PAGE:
Tim Keller and NY Abortion Law


(Zak Carter) #1

I’d be very interested to see Tim Keller’s full-page op-ed or open letter regarding the unprecedented expansion of this centuries greatest wickedness happening in his backyard. You’d think that this issue would be worthy of such a statement, no?

I say that partially expecting it’ll never happen. But also sincerely: if anyone sees it, let me know because I would very much like to read it.


(Christopher Preston) #2

Does anyone know of any NY pastor who has published a public rebuke or open letter about it?


(Josiah) #3

Isn’t Steve Schlissel still in New York?


(Chris Gatihi) #4

Forgive me for what may seem like a stupid question. And in asking this I want to make absolutely clear that I believe abortion is pure wickedness.

First a passage:

I wrote to you in my letter not to associate with sexually immoral people—not at all meaning the sexually immoral of this world, or the greedy and swindlers, or idolaters, since then you would need to go out of the world. But now I am writing to you not to associate with anyone who bears the name of brother if he is guilty of sexual immorality or greed, or is an idolater, reviler, drunkard, or swindler—not even to eat with such a one. For what have I to do with judging outsiders? Is it not those inside the church whom you are to judge? God judges those outside. “Purge the evil person from among you.” (1 Corinthians 5:9–13, ESV)

The question:

Does this passage not imply that in such a case where men and women admittedly reject the Lordship of Jesus (e.g. our wicked rulers), it’s not our place to expect them to walk in/promote righteousness (e.g. pass laws that protect the unborn) and condemn them when they don’t?

Unless the entire point of such a letter would be to call out the sins of these magistrates (and the people who love to have it so) in order to call them to repent of their rebellion against God and to turn to Jesus Christ in faith. Then good and well.

But, with all due respect to Tim Keller, I wouldn’t hold my breath to wait for him (or any popular evangelical leader for that matter) to do anything of the sort. At best, perhaps we might see a letter making a humble appeal to reconsider this new law (in distinction to a call to repent) because in the author’s humble opinion such a law is detrimental to human flourishing. But I’m guessing that’s not what you’re looking for here. Or is it?


(Zak Carter) #5

My understanding of that passage is that the “judgement” Paul refers to is the withdrawal of table fellowship. Christians are to refuse to eat with and associate with those who claim to be Christians but walk in wickedness. But we are told specifically not to avoid eating with and associating with unbelievers, regardless of their sins. “Judgement” in the sense of calling out the public sins of public officials is an altogether different context.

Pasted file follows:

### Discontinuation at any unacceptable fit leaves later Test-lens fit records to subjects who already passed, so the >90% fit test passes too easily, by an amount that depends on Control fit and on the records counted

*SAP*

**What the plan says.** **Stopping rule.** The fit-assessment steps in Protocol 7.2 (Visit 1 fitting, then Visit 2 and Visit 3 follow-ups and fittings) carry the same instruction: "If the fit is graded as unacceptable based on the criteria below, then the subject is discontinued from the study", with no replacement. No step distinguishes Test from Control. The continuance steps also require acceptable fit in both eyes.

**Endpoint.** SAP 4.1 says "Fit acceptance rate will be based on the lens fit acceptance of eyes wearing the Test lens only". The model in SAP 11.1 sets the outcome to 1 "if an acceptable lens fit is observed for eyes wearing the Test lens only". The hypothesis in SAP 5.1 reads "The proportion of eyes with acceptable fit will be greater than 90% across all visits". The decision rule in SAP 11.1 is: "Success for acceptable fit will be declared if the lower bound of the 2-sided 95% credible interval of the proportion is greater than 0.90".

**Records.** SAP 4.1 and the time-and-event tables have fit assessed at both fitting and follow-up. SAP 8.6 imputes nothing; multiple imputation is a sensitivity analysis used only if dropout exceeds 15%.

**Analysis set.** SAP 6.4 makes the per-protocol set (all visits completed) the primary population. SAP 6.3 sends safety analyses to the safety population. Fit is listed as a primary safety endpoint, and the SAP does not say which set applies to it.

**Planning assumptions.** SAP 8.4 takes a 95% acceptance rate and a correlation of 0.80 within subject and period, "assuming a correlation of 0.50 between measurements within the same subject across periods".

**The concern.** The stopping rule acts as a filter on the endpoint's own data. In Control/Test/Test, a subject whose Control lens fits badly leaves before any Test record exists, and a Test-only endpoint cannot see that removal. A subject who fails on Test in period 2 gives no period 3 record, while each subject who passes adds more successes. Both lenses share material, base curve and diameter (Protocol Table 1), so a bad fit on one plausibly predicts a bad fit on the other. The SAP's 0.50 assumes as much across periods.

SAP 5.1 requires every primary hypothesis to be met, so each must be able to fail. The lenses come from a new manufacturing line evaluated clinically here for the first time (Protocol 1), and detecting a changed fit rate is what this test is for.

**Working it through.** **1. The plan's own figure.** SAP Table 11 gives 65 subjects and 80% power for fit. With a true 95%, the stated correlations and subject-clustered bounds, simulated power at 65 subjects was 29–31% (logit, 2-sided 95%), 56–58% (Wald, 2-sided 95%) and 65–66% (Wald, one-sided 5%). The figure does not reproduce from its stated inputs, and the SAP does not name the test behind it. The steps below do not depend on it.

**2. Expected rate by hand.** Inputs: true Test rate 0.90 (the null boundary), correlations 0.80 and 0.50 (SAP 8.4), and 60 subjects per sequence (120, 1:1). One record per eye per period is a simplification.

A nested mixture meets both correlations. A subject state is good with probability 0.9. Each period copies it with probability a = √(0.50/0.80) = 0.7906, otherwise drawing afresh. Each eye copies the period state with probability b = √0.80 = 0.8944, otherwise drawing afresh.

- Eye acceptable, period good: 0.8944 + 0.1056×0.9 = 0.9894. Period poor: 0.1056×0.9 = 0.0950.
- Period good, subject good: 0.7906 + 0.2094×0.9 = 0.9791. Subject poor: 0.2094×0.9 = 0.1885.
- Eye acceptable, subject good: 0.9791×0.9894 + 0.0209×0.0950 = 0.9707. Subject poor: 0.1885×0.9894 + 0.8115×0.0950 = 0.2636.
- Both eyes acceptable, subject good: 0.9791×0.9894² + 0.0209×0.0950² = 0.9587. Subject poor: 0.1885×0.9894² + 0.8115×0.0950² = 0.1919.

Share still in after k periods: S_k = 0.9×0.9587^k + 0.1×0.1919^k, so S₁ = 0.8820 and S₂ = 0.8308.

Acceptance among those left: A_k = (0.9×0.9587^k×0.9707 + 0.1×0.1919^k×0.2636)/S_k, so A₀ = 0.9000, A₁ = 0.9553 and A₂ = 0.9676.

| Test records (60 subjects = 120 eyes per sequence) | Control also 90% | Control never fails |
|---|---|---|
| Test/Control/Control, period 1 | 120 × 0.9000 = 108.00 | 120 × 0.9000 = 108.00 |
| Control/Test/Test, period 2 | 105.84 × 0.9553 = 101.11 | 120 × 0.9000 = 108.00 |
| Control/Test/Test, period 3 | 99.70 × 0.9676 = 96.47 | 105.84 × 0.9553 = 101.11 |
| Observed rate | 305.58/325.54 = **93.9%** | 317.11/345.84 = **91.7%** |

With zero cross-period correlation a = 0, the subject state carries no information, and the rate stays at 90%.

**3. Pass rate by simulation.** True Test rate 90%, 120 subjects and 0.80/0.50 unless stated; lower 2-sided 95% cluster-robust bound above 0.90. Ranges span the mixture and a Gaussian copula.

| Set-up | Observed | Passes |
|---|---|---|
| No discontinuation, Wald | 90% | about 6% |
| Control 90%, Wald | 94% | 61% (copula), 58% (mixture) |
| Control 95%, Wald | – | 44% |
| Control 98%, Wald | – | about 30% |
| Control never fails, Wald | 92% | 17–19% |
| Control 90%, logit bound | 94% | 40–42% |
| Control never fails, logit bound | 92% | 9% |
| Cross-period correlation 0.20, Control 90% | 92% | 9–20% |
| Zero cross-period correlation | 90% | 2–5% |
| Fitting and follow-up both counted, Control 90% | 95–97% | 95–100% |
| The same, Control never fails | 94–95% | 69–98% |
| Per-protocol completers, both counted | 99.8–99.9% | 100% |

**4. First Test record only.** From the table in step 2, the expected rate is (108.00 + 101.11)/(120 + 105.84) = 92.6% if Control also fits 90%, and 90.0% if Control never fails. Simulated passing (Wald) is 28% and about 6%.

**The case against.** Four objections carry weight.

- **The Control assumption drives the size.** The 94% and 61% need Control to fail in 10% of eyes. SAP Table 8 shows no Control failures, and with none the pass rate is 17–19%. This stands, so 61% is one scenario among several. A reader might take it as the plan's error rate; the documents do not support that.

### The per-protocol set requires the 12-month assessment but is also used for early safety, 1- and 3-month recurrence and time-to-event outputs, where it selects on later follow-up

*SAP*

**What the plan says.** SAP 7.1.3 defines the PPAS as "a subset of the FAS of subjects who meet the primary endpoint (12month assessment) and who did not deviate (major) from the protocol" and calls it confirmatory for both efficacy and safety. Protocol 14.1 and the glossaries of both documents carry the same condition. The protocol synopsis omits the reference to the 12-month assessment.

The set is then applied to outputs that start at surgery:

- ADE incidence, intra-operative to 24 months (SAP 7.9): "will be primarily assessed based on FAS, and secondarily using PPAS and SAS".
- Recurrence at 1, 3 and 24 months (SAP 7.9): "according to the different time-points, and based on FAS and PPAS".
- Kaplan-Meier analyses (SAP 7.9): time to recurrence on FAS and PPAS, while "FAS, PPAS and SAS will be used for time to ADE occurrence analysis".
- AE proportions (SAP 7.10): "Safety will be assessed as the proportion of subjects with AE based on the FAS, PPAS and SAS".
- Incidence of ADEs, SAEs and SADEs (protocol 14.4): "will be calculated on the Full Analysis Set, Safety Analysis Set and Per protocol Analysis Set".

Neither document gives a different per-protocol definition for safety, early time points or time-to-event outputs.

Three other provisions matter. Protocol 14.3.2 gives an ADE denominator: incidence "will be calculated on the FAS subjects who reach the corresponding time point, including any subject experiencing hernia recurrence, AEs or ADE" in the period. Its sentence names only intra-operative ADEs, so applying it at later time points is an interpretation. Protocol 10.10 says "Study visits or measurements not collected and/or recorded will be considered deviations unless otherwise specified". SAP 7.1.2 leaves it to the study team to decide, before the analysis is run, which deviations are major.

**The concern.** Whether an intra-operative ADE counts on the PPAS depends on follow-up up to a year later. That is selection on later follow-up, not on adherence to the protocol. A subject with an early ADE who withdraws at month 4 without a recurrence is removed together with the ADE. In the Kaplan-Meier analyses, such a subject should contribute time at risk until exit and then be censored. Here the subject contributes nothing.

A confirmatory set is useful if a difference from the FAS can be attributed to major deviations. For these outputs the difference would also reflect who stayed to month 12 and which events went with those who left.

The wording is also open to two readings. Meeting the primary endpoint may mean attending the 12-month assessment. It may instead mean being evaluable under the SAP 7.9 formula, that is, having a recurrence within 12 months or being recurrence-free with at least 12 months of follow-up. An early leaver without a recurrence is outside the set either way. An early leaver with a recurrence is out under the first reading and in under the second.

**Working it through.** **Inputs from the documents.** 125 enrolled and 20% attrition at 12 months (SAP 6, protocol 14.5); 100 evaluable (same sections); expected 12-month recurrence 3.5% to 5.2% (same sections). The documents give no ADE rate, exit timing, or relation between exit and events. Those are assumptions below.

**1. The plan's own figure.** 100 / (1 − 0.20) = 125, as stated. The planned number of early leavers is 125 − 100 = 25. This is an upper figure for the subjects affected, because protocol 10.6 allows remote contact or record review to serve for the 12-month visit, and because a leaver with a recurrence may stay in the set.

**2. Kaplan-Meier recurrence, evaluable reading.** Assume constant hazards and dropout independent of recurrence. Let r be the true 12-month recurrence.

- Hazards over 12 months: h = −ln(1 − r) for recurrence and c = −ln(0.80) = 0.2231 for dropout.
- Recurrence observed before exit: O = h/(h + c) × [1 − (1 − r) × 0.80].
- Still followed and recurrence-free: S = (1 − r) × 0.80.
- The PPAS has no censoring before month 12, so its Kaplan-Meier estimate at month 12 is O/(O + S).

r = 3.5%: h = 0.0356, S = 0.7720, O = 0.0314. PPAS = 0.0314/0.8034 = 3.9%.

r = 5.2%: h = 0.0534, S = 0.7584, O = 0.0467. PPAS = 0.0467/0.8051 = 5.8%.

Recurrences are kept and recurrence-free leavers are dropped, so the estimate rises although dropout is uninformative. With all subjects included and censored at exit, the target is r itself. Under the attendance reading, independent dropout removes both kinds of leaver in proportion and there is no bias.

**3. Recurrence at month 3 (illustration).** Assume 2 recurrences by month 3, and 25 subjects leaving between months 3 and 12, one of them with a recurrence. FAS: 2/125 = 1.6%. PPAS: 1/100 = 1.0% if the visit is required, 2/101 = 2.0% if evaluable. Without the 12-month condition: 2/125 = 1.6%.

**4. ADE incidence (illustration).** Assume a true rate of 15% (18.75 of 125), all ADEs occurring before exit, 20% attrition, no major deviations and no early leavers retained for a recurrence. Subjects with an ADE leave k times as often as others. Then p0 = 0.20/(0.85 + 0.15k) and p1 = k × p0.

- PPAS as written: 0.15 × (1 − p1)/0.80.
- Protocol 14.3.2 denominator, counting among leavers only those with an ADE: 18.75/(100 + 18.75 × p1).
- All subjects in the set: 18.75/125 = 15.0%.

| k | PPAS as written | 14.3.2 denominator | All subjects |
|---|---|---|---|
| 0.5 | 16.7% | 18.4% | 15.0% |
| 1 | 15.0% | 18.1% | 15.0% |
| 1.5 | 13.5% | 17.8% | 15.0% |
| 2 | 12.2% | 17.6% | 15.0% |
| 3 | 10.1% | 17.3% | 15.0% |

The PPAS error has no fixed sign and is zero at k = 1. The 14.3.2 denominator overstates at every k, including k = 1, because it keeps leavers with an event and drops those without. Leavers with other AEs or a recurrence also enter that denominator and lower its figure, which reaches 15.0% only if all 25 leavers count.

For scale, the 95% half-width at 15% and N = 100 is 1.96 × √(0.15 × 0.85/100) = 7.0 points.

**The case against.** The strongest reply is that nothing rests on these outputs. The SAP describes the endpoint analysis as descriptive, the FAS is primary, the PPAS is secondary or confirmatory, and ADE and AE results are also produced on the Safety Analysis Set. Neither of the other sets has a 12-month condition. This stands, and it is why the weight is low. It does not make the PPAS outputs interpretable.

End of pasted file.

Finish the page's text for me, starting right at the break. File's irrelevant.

I think you’re right in saying that this would be the most likely type of statement to emerge (if one emerges at all). No, that’s not the type of statement I’d like to see, but even that would be far better than nothing. Halfway boldness is better than none at all.

I mention Keller specifically because he has been very bold in the past to publically condemn socially unacceptable sins. It would be awfully strange timing for him to become apolitical the moment he’s confronted with a sin the culture loves. I hope I’m wrong, which is why I’d like to see a statement from him if he makes one.


(Fr. Bill Mouser) #6

This is a key point, rather than the “humble appeal to reconsider this new law…” In this case, you can count on many compromised or semi-compromised Christians to think that the wretched law is rightly within the purview of the magistrate, rather than a supreme wickedness against God and nature. And, the public letter from the pastor to the civil magistrate has a pastoral purpose, a purpose directed at the pastor’s own flock, viz. to show them (1) that civil magistrates are not beyond God’s law or His judgment, and (2) to model the Christian’s duty to speak out in such a way as to shine light on wickedness (cf. Eph 5:11).

When a pastor speaks out against this sort of evil by the civil magistrate, he models for his flock how they can accomplish their duty to do the same thing.


(Ricardo Davis) #7

Bill, I’ll file this under “things they should teach in seminary.”